North Country Food Book page
The establishment known as Wimpys Inn on Ford Street in Ogdensburg, NY goes back a long way. Actually it goes all the way back to 1932. Unfortunately in October 2006 Wimpys Inn closed its doors due to the building that housed this North Country institution being in a state of disrepair beyond what was economically feasible to fix.
Although the secret Wimpy Sauce has been a North Country favorite for over 70 years and several generations, the story of how it came to be is not necessarily well known.
A gentlemen by the name of Ed Peterson who had made his living as a cook on a merchant vessel entered a spaghetti sauce contest. Now anyone who has ever had a Wimpy Burger or a Texas Hot will probably squirm at the thought of Wimpy sauce on spaghetti, but that is in fact how the sauce originated. Mr. Peterson didnt fare well in the contest, however, he did discover that the taste of the spicy sauce slathered over a burger or a hot dog was quite a delight.
He opened his little shop on Ford Street around 1932 and called it Wimpys Inn. My father-in-law George Wells who was a WWII veteran and was running a small grocery in Ogdensburg bought the shop and the recipe around 1950. George was a gregarious soul and as popular as he and his sauce were, he jealously guarded the "secret recipe." To this day there are many many people in the North Country who claim to know the recipe, but today only his daughter (my wife Jenine Wells-Relling) and her brother Scott (who ran the restaurant for a time) really know it. Sorry folks, but we simply cant give it to you here either.
George ran Wimpys for five decades and weathered the onslaught of the fast food industry over the years. There was simply something about that sauce that kept people coming back generation after generation. Jenine took over at the turn of the century and thoroughly enjoyed maintaining her dads legacy. One of my favorite things about owning Wimpys was sitting out front during the Seaway Festival parade. Until George died he would sit out front with me. People would wonder up and share stories of how they had once worked for George, or that working at Wimpys was their first job. They would tell stories of coming in for the lunch break from St. Marys Academy, playing pinball and listening to the juke box. George would sit and enjoy it all and he remembered every single person by name. George was the consummate restaurateur and it was my honor to hang with him and enjoy the nostalgia.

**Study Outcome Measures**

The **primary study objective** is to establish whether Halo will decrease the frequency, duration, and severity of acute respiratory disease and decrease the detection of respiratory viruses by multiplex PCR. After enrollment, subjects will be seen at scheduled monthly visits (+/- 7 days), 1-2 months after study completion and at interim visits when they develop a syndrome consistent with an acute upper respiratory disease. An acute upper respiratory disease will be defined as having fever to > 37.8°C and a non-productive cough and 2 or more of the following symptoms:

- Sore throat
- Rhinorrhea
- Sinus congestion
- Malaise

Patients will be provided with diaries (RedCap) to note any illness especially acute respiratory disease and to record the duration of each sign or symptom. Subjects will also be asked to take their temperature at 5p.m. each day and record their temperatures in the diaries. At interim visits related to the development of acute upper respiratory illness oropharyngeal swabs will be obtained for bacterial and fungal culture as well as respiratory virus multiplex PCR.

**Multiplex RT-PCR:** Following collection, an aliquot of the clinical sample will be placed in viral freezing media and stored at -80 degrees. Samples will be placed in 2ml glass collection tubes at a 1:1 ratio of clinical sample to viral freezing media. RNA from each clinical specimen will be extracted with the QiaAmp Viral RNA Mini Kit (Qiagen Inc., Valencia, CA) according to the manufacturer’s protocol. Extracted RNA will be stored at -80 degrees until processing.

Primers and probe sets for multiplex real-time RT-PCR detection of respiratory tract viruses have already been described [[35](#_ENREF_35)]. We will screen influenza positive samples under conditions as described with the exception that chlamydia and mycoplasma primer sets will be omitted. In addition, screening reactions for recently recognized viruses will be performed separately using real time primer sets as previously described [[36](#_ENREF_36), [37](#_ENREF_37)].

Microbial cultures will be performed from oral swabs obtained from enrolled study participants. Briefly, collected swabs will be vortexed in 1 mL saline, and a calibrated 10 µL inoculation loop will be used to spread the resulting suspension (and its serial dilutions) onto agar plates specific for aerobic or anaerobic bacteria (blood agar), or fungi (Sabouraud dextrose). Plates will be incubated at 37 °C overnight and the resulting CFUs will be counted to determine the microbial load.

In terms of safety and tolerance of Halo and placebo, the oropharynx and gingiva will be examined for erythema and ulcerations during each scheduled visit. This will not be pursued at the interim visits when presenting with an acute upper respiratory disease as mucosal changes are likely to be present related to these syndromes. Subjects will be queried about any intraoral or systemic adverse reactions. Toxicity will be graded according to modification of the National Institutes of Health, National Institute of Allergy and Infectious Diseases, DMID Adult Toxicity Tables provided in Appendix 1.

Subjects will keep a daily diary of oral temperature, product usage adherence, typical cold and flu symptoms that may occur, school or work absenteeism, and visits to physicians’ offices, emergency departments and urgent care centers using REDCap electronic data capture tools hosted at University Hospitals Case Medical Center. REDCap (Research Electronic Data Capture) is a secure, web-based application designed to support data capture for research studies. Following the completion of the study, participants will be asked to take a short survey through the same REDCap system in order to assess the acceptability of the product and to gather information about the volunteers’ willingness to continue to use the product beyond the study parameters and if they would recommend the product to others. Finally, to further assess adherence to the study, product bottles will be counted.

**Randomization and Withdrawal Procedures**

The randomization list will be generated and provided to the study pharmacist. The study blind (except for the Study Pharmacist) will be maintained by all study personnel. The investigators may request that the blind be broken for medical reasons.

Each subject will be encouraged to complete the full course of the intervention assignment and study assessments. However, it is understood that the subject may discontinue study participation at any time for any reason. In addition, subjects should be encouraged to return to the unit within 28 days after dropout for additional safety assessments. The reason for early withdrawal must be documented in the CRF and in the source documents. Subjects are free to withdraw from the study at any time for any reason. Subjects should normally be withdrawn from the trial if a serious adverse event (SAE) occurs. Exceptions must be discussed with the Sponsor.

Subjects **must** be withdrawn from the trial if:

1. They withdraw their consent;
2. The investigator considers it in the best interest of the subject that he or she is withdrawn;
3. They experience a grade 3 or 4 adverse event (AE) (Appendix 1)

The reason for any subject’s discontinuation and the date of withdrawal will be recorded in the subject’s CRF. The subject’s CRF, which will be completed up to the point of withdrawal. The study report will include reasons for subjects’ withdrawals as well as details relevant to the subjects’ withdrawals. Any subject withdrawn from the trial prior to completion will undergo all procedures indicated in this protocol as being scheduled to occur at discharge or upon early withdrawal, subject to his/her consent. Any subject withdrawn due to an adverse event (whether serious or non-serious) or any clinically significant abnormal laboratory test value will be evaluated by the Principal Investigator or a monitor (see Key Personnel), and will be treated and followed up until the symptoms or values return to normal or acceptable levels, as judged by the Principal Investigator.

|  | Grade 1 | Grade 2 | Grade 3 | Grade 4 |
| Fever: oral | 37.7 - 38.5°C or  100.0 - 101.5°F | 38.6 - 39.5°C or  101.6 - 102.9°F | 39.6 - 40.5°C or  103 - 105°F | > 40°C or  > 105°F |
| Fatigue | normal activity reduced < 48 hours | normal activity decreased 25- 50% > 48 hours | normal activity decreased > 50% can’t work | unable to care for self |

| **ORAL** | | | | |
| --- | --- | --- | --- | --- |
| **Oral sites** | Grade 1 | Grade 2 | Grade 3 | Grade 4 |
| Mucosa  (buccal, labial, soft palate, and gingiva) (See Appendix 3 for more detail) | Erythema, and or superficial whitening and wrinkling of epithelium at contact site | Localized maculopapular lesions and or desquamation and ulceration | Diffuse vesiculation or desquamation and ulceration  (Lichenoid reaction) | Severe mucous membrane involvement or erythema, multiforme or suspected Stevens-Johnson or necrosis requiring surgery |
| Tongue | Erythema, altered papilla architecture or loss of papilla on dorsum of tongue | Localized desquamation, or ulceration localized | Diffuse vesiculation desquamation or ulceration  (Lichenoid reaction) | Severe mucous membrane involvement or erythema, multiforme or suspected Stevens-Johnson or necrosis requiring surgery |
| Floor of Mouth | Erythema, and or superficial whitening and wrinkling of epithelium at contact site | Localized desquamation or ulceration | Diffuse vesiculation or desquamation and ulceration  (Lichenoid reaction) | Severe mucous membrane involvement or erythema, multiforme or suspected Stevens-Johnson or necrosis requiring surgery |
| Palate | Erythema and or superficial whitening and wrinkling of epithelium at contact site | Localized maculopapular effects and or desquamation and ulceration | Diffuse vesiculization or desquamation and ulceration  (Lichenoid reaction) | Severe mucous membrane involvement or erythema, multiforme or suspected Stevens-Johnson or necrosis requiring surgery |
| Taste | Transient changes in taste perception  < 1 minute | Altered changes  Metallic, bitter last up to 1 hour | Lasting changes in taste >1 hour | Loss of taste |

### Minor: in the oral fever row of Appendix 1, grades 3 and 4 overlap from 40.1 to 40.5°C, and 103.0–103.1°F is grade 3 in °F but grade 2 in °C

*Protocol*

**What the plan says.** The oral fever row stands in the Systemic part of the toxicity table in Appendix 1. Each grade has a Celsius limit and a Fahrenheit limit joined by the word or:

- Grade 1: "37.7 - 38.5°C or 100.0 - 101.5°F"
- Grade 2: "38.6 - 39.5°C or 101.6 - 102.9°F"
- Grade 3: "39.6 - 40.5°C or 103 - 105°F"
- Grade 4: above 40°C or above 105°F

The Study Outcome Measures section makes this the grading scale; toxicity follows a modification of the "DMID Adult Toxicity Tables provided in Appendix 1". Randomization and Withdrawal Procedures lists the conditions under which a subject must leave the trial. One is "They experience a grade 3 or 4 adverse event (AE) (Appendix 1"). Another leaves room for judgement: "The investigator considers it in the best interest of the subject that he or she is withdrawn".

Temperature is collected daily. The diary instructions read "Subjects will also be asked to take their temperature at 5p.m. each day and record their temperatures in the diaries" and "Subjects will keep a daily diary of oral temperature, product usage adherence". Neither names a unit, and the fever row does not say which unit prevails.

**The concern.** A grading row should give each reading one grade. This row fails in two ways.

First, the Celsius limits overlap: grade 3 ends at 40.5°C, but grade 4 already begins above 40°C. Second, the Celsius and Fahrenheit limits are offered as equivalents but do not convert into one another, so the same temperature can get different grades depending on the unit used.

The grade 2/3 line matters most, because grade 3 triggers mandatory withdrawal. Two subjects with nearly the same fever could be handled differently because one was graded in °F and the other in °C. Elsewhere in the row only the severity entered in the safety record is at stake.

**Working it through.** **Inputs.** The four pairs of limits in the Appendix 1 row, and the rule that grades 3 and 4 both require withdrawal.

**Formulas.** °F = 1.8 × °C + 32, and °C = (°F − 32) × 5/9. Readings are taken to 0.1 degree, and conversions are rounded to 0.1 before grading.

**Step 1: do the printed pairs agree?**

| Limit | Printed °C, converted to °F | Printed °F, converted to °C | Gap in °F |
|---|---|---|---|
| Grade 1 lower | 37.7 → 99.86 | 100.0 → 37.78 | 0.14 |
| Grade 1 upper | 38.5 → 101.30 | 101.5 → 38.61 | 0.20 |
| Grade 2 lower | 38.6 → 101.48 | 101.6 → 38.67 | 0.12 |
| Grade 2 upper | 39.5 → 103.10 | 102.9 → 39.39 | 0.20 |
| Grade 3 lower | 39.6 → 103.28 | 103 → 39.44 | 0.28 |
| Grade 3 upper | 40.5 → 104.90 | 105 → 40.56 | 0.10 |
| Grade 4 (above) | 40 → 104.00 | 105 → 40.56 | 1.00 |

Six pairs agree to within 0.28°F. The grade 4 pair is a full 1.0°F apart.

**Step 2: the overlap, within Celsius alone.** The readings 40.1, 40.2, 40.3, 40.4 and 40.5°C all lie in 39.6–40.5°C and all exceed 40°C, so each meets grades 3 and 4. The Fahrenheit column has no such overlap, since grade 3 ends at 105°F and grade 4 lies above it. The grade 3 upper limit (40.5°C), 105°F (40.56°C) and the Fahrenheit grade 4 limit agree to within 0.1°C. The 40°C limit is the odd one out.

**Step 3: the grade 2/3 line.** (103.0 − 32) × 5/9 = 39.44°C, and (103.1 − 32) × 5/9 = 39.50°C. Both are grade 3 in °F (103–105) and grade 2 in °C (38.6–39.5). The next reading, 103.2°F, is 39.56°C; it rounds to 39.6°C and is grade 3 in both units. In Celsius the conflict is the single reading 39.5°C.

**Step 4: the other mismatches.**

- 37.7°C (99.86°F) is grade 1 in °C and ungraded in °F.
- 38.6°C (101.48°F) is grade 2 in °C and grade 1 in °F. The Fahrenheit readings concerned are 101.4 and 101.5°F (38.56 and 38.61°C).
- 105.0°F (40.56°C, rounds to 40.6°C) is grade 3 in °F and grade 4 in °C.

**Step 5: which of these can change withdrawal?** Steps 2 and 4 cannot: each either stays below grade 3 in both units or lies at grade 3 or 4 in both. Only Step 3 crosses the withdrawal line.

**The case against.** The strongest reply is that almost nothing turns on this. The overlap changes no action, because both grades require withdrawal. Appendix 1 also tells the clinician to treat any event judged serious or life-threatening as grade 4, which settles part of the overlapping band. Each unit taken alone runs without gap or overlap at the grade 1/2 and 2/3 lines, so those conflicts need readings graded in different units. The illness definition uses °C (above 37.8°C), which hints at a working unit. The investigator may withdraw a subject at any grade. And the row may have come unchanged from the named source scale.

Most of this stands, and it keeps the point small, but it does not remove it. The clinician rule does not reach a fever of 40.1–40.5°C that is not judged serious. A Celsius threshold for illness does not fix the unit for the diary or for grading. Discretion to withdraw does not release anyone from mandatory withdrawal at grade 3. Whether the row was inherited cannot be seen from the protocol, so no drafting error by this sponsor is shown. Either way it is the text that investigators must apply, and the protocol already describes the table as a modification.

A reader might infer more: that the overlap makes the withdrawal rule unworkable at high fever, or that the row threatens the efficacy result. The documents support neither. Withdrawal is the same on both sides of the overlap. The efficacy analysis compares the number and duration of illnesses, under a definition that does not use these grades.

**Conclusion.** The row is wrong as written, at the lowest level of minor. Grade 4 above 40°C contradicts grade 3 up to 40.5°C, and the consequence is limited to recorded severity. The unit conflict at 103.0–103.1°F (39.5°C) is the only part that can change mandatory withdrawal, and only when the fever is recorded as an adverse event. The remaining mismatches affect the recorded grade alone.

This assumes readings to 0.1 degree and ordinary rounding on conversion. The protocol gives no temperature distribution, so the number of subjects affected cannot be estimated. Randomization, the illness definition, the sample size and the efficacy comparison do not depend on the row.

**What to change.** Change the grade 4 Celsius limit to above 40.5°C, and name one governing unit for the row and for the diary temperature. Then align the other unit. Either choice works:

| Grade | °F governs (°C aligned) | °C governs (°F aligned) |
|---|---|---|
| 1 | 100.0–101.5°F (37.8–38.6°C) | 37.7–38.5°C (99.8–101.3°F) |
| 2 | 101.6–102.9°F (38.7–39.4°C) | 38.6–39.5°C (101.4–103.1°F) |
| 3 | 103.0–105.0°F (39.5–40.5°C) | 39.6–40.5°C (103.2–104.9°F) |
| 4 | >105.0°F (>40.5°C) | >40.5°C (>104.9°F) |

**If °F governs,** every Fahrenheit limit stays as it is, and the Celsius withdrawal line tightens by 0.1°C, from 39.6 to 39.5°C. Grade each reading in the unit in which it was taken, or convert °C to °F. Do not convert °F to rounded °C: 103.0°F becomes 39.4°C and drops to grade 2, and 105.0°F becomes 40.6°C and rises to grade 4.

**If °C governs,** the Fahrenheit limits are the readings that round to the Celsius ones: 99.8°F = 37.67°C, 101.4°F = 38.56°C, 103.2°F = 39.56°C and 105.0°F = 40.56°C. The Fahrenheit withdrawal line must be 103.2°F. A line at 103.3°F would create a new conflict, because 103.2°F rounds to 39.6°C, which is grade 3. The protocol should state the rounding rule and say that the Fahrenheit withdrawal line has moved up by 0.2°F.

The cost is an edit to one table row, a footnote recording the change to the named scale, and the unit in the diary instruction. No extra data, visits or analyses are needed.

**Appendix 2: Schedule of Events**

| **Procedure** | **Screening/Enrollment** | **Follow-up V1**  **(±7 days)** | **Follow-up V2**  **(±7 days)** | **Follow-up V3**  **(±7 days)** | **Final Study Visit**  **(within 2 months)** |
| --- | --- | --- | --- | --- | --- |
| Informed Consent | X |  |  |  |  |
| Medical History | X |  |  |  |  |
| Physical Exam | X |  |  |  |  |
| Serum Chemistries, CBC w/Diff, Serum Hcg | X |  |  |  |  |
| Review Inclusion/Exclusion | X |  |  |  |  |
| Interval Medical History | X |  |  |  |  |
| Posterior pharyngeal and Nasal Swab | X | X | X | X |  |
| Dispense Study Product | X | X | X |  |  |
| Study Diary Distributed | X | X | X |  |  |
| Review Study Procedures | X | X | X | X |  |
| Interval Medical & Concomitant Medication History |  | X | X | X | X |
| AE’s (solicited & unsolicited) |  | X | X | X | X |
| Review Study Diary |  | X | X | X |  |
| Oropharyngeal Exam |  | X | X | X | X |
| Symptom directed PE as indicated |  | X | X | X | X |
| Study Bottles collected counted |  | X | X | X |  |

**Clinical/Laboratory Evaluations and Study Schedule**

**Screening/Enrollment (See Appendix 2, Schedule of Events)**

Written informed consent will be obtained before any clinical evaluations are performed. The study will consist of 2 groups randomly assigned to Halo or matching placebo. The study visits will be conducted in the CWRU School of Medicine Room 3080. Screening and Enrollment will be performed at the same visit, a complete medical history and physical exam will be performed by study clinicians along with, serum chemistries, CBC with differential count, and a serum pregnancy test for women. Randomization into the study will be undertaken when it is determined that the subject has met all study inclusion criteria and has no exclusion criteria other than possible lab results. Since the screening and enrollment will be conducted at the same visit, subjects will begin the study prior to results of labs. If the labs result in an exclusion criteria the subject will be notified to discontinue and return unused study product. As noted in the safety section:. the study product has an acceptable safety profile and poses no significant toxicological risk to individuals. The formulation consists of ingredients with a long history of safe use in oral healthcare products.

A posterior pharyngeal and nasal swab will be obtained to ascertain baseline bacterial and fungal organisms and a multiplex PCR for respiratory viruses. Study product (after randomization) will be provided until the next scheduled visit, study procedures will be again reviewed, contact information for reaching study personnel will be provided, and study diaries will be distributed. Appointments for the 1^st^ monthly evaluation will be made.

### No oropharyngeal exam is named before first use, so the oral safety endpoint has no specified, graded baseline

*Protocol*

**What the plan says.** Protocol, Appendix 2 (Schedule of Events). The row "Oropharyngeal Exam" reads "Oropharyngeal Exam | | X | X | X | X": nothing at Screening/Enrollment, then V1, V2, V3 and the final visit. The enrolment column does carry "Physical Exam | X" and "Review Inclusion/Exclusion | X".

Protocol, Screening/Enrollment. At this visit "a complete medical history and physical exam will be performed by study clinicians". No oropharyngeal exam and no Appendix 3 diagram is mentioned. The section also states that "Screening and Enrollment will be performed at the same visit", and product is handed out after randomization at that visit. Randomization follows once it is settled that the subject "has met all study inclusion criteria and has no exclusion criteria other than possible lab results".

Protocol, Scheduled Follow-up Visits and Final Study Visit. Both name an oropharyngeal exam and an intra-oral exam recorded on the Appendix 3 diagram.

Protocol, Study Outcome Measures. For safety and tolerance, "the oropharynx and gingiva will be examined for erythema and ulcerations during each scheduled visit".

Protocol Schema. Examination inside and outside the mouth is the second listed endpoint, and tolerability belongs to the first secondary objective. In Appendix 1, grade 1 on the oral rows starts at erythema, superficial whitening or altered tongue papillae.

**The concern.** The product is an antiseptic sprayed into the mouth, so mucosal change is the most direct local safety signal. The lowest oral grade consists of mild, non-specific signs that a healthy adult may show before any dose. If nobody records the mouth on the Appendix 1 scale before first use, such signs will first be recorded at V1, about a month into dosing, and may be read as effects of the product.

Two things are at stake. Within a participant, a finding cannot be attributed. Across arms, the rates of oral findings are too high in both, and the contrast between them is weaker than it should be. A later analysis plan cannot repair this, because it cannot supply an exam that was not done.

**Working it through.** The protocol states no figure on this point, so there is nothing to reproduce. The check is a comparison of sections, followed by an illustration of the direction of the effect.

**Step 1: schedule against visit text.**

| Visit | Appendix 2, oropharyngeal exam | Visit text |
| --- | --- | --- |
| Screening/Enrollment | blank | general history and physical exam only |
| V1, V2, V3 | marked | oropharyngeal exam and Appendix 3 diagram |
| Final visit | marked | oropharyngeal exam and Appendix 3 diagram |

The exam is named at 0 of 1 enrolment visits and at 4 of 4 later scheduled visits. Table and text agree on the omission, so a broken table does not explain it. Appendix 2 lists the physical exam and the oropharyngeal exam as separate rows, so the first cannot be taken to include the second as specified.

Over the years Wimpys and the famous secret sauce was recognized by several food critics. Most recently the food critic of the Globe and Mail (Canadas version of USA Today) named Wimpys as one of his top ten in an article called New York Hot Dog State of Mind." He fondly remembered the tastes he enjoyed from this humble counter."
Walter J. Relling
North Country Expat Cooking
In the 1930s and early 1940s there was a major exodus from the North Country to Long Island, by people who didn't want to "work on the farm no more." Many of those folks got jobs at State Hospitals. Pilgrim State and Central Islip were key recipients of the farmer folks, and they loved the work ethic that the country people had. Some stayed, some came back home, but some food traditions left their mark no matter where the people went:
Hamburger Stew for 50
In a separate large pot, cook pasta according to package directions. Drain and add. Serve with grated Parmesan cheese.
Serve hot; have Parmesan cheese on tables or sprinkle on each serving.
Note: i vary the vegetables - sometimes i use cabbage, or turnips, or zucchini (in season), bell peppers are very good good too, or mushrooms. Sometimes i also use beans or black-eyed peas to substitute for some of the meat.
Submitted by Yvona Fast, Lake Clear